COLOMBIA’S World Cup hopes were high: they had finished top of their qualifying group, beaten Argentina 5-0, and been tipped as favourites by Brazilian legend Pele.
But their 1994 campaign ended in disaster, with an early own goal by defender Andrés Escobar, an exit at the end of the group stages, and the subsequent murder of Escobar outside a Colombia nightclub.
Colombian defender Andrés Escobar scored an own goal against the US in the 1994 World Cup[/caption]
He was later shot by a drug cartel thought to have lost money betting on the game[/caption]
The events surrounding Escobar’s death still have a lasting presence for the country, with many of the conditions that led to it persisting today.
Despite recent reductions in its homicide rate, an ongoing and pervasive civil war has meant crime in Colombia has thrived for decades.
The country still regularly ranks as the world’s largest producer of cocaine, while its drug lords have at different points ranked among the richest men in the world.
Escobar’s own goal came in a 2-1 loss to the US, and it is thought that members of a powerful drug cartel had large amounts of money riding on the game.
The team’s failure caused a backlash at home, but Escobar ignored friends who told him to lie low until it had died down, saying: “I must show my face to my people.”
Five days after the early exit, he was murdered while sitting in his car outside a nightclub in the Colombian city of Medellín.
He was shot six times, and it was later reported that his killers shouted “Goal!” with each shot, one for each time the match’s commentator had shouted the word as the goal was broadcast.
Humberto Castro Muñoz, a bodyguard for the drug barons thought to have lost money, was arrested the next day and confessed to the murder.
An estimated 120,000 people attended Escobar’s funeral, and the anniversary of his death is still marked at matches in Colombia each year.
CRIME IN COLOMBIA
Since the mid-1960s, the so-called Colombian Conflict has raged between the government of Colombia, crime syndicates, and paramilitary groups.
Much of the conflict has been fuelled by the trade in drugs, a market in which organised crime has been able to thrive, with the civilian population often caught in the crossfire.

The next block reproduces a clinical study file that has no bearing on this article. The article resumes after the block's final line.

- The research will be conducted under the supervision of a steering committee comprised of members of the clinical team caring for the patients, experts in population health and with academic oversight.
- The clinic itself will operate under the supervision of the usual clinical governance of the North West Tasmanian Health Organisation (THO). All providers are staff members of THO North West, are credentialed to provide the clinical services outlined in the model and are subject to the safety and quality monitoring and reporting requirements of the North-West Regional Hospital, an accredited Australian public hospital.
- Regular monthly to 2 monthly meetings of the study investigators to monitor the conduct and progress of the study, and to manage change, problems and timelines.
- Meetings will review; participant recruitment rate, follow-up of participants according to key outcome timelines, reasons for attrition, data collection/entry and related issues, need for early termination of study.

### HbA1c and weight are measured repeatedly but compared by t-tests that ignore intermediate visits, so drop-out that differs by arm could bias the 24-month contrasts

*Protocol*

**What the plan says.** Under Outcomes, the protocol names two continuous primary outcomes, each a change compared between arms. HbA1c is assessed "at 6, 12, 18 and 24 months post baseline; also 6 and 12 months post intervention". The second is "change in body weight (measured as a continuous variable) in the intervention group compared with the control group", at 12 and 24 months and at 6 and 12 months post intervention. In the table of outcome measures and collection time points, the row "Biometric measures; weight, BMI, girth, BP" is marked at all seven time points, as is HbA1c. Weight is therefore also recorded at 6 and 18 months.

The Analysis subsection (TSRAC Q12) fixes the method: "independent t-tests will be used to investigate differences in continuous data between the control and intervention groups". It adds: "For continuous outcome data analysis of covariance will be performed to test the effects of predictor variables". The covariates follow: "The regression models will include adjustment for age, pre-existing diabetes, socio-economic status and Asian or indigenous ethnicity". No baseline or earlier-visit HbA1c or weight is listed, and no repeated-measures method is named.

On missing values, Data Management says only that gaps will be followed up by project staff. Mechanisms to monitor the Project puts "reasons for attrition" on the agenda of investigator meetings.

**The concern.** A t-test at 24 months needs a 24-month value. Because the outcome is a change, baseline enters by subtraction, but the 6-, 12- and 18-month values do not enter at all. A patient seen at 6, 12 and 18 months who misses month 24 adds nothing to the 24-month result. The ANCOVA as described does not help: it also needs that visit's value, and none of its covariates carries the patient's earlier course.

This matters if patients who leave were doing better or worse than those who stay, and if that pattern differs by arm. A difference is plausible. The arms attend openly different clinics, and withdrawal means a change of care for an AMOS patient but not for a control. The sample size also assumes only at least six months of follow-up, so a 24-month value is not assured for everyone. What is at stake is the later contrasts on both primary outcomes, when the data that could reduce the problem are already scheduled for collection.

In 1995, Colombia’s death by homocide rate was 69.7 per 100,000 people, compared to 1.5 per 100,000 in the UK.
Throughout the late 1980s and early 1990s, Pablo Escobar, Colombia’s most infamous drug lords, was one of the richest men in the world.
It is estimated that at his height, his organisation supplied 80 per cent of the cocaine smuggled into the United States, generating him over $21bn of personal income a year.
The Conflict also allowed criminals to act with relative impugnity.
An investigation in 1994 found that only 3 percent of crimes committed in Colombia ever reach a judicial verdict, equating to just two verdicts per month for the entire country.
More recently, a series of anti-narcotics operations succeeded in reducing cocaine production, but in 2017 it rebounded to an all-time high.
Efforts to end the Conflict in recent years have produced tentative agreements between the government and rebel groups.
A ceasefire deal was rejected by national referendum in 2016, but Juan Manuel Santos was awarded the Nobel Peace Prize for the progress his government had made towards an end to the civil war.
Three years ago, death threats were sent to midfielder Carlos Sanchez after he was sent off against Japan just three minutes into Colombia’s first game of the 2018 World Cup.
The threats led Escobar’s brother Santiago, a former footballer himself and now manager of Ecuadorian side Universidad Catolica, to speak out.
“As a brother who has gone through this, I know what must be going through their [Sanchez’s family’s] heads, and I wouldn’t want anyone to go through that,” he said.
“Carlos must be feeling both sad for the mistake he made, and very afraid, and his family too.
“My brother never received any threats, they just shot him dead in the most cowardly way.”
Many of the threats against Sanchez were made on social media.
One Twitter user posted a picture of Sanchez alongside a photo of Andrés with the sinister message: “I propose a dream”.
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Another wrote: “If Andrés Escobar was killed for scoring an own goal, then Carlos Sanchez should be murdered.”
“The fact that people are still allowed to say these things on social network sites, even threaten him with death… shows me that nothing good came out of Andrés’s death, nothing was learned,” said Escobar.
“These people are just lowlifes who are not real Colombian football fans, who should be arrested and thrown into jail.”
The Colombian national team are currently gearing up for a the Copa America and will be desperate that any tournament heartbreak goes no further than the football pitch.
Their first game is against Ecuador on Monday.
His funeral was attended by 120,000 people[/caption]